‘Green diesel’ is being imported to power the government's vehicle fleet and the island's buses as part of new proposals to make Jersey's transport system more sustainable.
The ‘bio-fuel’ pilot scheme was revealed yesterday as the Infrastructure Department officially launched its Sustainable Transport Policy, which includes ambitious proposals to move islanders away from petrol or diesel vehicles, and towards greener alternatives.
As the island prepares to fulfil its commitment to achieve net-zero carbon emissions by 2030, the department is setting its sights on Jersey’s biggest polluter – transport.
The policy includes outline plans for a mass cultural change in Jersey, which enables islanders to retain choice over how they get around, whilst also considering the environment.
Pictured: Jersey's top sources of carbon emissions.
It's divided into two parts – the first dealing with bigger-picture ideas for how transport will change over the next decade, and the second looking at short-term plans which its hoped will come into effect this year.
Speaking to Express about the pilot scheme, Infrastructure Minister Deputy Kevin Lewis cited the green diesel trial as one of the “concrete things” that the policy document promises.
“Concrete things are happening, because within the next thirty years it will be impossible to buy a car unless it’s electric because the car manufacturers in the UK and indeed Europe will stop making them – so you’ll have to have an electric car. But we’re way down the line from that.”
“In the short-term if somebody has a diesel car which can be polluting, we’re actually going to be importing special green diesel which is non-polluting. It’s a bio-diesel which will solve the problem in the short-term."
He explained that buses and Government vehicles will be using this bio-fuel.
When asked for more detail on the nature of this fuel, the Minister could not name the fuel or its source: “It is bio-diesel. It’s being checked at the moment by officers, but the reports [are] coming back saying it’s very good quality and it is from a sustainable source.”
Elsewhere in the plans, the Minister spoke of extending cycle routes out to the East of the island and creating a cycling ‘hub’ where that new route meets its western counterpart.
Pictured: One of the Government's short-term goals is extending cycle routes through to the east of the island.
“There’s so much we can do with improving cycle facilities. Obviously we inherited the western cycle route which is the old Railway Walk. We need to expand that to go to the East which we’re basically starting from scratch so we have to really move forward with that.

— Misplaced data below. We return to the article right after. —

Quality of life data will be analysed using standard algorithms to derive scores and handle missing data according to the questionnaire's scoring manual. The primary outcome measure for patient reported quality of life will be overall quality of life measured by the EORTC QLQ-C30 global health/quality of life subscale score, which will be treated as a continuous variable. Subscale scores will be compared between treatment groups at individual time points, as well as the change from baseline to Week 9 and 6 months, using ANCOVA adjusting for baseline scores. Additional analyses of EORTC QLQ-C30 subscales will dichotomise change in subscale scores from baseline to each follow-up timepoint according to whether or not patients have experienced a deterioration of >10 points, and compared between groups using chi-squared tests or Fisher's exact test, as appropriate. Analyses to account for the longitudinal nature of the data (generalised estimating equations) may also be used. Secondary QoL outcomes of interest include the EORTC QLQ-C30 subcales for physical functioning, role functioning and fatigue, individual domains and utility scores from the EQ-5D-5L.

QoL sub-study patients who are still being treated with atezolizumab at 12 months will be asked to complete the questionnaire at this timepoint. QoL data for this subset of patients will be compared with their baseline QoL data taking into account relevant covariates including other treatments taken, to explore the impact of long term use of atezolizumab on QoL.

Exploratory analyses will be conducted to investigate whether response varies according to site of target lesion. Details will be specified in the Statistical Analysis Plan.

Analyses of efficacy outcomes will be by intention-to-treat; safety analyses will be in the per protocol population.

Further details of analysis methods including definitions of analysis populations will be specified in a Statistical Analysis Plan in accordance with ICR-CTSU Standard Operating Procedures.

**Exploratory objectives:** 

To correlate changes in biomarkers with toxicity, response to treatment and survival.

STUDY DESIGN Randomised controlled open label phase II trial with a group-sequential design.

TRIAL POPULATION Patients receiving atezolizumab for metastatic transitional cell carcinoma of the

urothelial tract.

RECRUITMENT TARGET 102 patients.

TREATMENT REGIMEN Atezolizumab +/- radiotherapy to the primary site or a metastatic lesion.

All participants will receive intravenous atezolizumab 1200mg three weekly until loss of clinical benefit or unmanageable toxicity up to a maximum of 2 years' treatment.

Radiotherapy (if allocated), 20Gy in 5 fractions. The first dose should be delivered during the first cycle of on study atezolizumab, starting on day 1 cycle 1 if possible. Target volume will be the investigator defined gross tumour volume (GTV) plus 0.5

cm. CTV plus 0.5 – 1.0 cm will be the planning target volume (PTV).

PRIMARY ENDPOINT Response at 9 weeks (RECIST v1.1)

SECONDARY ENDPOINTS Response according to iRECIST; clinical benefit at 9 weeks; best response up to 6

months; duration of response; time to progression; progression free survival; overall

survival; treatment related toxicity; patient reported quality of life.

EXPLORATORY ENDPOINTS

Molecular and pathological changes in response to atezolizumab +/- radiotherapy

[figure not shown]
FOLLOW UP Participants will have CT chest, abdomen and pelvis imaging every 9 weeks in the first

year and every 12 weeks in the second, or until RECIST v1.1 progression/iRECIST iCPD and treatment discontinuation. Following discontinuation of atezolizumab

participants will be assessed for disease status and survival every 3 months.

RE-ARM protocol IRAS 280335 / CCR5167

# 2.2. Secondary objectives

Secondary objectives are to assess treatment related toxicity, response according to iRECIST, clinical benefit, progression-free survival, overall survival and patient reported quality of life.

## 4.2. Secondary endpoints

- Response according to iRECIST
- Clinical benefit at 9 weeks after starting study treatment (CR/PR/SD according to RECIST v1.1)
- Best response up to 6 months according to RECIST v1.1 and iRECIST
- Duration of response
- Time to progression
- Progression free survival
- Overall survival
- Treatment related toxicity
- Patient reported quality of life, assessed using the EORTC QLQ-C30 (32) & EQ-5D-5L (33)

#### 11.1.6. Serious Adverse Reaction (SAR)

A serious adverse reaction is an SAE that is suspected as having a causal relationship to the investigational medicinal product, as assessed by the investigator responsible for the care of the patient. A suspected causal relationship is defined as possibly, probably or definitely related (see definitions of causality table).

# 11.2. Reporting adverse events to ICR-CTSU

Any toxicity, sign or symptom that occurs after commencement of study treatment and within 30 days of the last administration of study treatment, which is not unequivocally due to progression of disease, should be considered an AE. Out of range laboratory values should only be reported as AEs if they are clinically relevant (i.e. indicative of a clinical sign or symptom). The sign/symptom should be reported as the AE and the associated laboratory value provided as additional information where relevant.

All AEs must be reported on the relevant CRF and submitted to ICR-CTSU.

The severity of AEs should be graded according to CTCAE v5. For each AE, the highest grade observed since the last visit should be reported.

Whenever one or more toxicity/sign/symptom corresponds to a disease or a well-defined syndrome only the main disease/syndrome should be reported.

“Where it meets in the middle, we want to bring in the short-term, more routes into town itself so people can cycle from east or west, cycle into town and have a cycling ‘hub’ right in the middle of town so people can leave their bikes in safety in a secure area and under cover.”
As part of plans the department are starting this year, Deputy Lewis also spoke of creating bus lanes to cut out congestion and journey times on the island’s main bus routes and increasing the number of shelters to make taking public transport “more pleasurable".
Despite having previously raised concerns about departmental staffing shortages following his department's absorption into the ‘super department’ of Growth, Housing and Environment, Deputy Lewis denied that Infrastructure was biting off more than it could chew.
“...Most of it is about changing modes of transport, but these are relatively small steps. They’re not huge projects in themselves, but the impact will be huge… A lot of this is about policy, not necessarily about infrastructure.”
On electric vehicles, the Minister said that the carbon-neutral 2030 commitment is “an extra burden and time pressure."
He continued: “As long as we phase out petrol and diesel cars before the UK and Europe, that would be good, because we don’t want to become a ‘dumping ground’ for vehicles that they can’t sell. So we will be moving with the times, but not necessarily ahead of it.”
Following statistical projections that price hikes on fuel duty affect Jersey’s lowest earners the most, Deputy Lewis also made assurances that the island’s poorest won’t be the ones left saddling the bill for delivering sustainable transport.
“I’m not into punishing people; I’m into enabling people to make that change. But maybe further down the line we can actually possibly bring in government grants to assist in buying electric or hybrid vehicles.”
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